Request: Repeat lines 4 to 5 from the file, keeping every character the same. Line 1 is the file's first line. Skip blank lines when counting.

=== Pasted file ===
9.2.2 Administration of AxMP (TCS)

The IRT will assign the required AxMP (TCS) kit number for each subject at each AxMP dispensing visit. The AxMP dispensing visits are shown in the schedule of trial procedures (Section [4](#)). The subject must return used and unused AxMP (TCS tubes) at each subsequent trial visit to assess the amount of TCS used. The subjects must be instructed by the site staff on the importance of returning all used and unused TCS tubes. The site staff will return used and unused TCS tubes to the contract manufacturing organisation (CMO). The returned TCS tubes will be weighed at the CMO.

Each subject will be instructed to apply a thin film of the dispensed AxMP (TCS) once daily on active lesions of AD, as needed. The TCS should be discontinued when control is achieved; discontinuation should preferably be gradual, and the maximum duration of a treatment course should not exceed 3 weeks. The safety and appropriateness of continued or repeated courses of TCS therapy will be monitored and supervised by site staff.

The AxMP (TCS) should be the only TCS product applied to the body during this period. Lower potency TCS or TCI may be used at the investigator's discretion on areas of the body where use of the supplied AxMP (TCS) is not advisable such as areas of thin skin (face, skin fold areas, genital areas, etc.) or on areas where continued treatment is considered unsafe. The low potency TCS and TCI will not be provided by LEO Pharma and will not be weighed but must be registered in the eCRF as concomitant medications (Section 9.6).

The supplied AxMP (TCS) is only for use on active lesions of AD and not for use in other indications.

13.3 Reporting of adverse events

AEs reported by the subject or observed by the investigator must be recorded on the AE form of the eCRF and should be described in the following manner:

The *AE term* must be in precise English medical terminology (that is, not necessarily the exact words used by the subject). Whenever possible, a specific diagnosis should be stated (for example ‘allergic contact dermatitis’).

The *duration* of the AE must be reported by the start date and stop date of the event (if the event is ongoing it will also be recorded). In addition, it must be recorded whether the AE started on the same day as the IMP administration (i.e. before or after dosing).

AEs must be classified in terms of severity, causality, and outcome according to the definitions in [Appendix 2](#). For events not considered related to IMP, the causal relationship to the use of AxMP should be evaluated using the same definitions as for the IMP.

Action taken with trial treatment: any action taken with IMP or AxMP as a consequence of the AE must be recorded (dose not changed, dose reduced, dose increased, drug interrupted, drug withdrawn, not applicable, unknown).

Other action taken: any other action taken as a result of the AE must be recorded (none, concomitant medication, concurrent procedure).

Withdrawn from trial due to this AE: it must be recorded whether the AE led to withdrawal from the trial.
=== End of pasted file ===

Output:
The AxMP (TCS) should be the only TCS product applied to the body during this period. Lower potency TCS or TCI may be used at the investigator's discretion on areas of the body where use of the supplied AxMP (TCS) is not advisable such as areas of thin skin (face, skin fold areas, genital areas, etc.) or on areas where continued treatment is considered unsafe. The low potency TCS and TCI will not be provided by LEO Pharma and will not be weighed but must be registered in the eCRF as concomitant medications (Section 9.6).

The supplied AxMP (TCS) is only for use on active lesions of AD and not for use in other indications.